Any natural history boffins out there?

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cornish tigress
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Any natural history boffins out there?

Post by cornish tigress » Fri Jan 20, 2012 7:14 pm

Am writing a book on nocturnal animals for littluns, and have found during my research that it seems most nocturnal animals eat other nocturnal animals, but as far as I can see no one has actually stated this as a concept. Dare I say it? It's almost like there is a night shift of eat and be eaten, and then a totally separate day shift of eat and be eaten, and rarely do the two cross. What do we reckon? Dare I say this? Have I stumbled across an amazing PhD worthy line of investigation? Or am I talking shallow badly researched :censored:?

Advice please..... :smt017
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Re: Any natural history boffins out there?

Post by tigerburnie » Fri Jan 20, 2012 8:42 pm

Are we talking just British wildlife here?I'm not a boffin but I do read and watch a lot of British Wildlife.
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cornish tigress
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Re: Any natural history boffins out there?

Post by cornish tigress » Fri Jan 20, 2012 8:49 pm

No, international wildlife are welcome. My consultant has just come back and said it's OK and I am a latter day genius. Well, not in quite so many words. Who'd have thought? I think I am on to something. Anyone want a PhD subject going cheap?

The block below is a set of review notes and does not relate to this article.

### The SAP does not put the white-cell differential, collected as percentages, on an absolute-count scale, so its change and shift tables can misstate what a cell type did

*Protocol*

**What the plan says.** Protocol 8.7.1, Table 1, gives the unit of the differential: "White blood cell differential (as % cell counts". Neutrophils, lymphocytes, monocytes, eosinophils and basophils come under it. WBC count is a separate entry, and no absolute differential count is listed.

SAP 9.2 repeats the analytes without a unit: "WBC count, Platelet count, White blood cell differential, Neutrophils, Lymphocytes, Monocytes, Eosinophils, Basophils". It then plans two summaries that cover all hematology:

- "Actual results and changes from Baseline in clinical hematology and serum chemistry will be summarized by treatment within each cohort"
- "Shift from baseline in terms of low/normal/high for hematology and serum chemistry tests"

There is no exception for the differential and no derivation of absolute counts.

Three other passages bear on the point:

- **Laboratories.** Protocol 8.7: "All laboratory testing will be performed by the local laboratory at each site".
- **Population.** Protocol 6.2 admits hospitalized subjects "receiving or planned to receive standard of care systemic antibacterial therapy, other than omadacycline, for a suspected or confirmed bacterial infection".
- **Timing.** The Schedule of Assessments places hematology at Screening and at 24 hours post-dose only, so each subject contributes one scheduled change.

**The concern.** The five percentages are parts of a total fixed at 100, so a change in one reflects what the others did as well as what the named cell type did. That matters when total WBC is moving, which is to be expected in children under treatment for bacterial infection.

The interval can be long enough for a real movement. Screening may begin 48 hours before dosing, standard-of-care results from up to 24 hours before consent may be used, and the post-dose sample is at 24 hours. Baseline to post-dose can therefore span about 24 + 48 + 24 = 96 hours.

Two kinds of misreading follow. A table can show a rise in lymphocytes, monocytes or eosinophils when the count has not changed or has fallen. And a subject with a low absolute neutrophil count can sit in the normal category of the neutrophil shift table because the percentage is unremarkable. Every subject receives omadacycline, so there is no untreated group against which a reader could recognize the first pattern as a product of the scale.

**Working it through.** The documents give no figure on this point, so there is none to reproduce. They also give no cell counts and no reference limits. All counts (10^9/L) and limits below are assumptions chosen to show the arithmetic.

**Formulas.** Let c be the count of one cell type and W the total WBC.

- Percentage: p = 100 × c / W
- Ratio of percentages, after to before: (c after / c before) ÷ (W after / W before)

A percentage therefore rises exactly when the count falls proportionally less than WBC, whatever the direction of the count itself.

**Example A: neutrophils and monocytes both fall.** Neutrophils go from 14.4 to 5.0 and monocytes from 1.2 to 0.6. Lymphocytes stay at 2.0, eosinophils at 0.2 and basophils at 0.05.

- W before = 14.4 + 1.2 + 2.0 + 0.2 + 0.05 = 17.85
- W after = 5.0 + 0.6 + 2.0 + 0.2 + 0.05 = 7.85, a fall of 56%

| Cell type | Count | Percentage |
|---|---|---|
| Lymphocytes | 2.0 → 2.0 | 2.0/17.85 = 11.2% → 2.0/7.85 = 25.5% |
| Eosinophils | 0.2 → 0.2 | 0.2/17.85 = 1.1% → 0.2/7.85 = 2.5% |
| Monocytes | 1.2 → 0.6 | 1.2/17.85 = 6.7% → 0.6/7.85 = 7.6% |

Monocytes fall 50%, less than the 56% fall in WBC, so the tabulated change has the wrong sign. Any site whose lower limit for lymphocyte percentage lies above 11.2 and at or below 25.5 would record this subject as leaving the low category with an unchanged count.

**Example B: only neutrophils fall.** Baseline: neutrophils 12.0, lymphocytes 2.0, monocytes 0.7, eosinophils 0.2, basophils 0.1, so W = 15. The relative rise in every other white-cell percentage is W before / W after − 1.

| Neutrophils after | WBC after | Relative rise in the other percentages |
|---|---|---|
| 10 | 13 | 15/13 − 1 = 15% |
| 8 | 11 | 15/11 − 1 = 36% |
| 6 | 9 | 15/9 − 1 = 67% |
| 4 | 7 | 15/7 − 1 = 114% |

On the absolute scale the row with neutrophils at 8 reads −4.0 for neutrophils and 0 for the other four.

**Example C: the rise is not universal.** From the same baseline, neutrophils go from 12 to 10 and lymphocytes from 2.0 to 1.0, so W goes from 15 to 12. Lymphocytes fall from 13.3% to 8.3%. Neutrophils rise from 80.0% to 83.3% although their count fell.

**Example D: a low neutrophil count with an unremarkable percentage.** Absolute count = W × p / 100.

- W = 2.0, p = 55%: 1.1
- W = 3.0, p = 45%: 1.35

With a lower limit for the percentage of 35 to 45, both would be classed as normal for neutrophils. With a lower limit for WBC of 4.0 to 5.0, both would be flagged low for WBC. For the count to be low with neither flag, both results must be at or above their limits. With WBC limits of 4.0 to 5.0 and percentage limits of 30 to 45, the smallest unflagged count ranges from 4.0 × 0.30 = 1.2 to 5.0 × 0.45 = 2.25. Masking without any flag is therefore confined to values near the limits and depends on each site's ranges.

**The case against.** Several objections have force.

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Re: Any natural history boffins out there?

Post by CJ » Fri Jan 20, 2012 10:24 pm

badgers. nocturnal, pretty much the world over. here they eat worms and all sorts of stuff which are neither nocturnal or diurnal.
foxes: eat chickens, lambs - and any left over bird food in my experience.

bit on the whole, I see the point. good luck in the thesis and we'll see you on Springwatch or Autumnwatch in due course!

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Re: Any natural history boffins out there?

Post by fleabane » Sat Jan 21, 2012 9:26 am

Are Tigresses nocturnal? :smt002
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cornish tigress
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Re: Any natural history boffins out there?

Post by cornish tigress » Sat Jan 21, 2012 10:22 am

Thanks CJ, you just know there will be plenty of exceptions. That's great.

We're crepuscular, which sounds like a nasty skin disease. :smt010
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Re: Any natural history boffins out there?

Post by DickyP » Sat Jan 21, 2012 11:06 am

cornish tigress wrote:Thanks CJ, you just know there will be plenty of exceptions. That's great.

We're crepuscular, which sounds like a nasty skin disease. :smt010
OK I admit it - I had to look up crepuscular - can't see me forgetting it now. I think I like the word cathemeral which I came across while looking it up even better. :smt001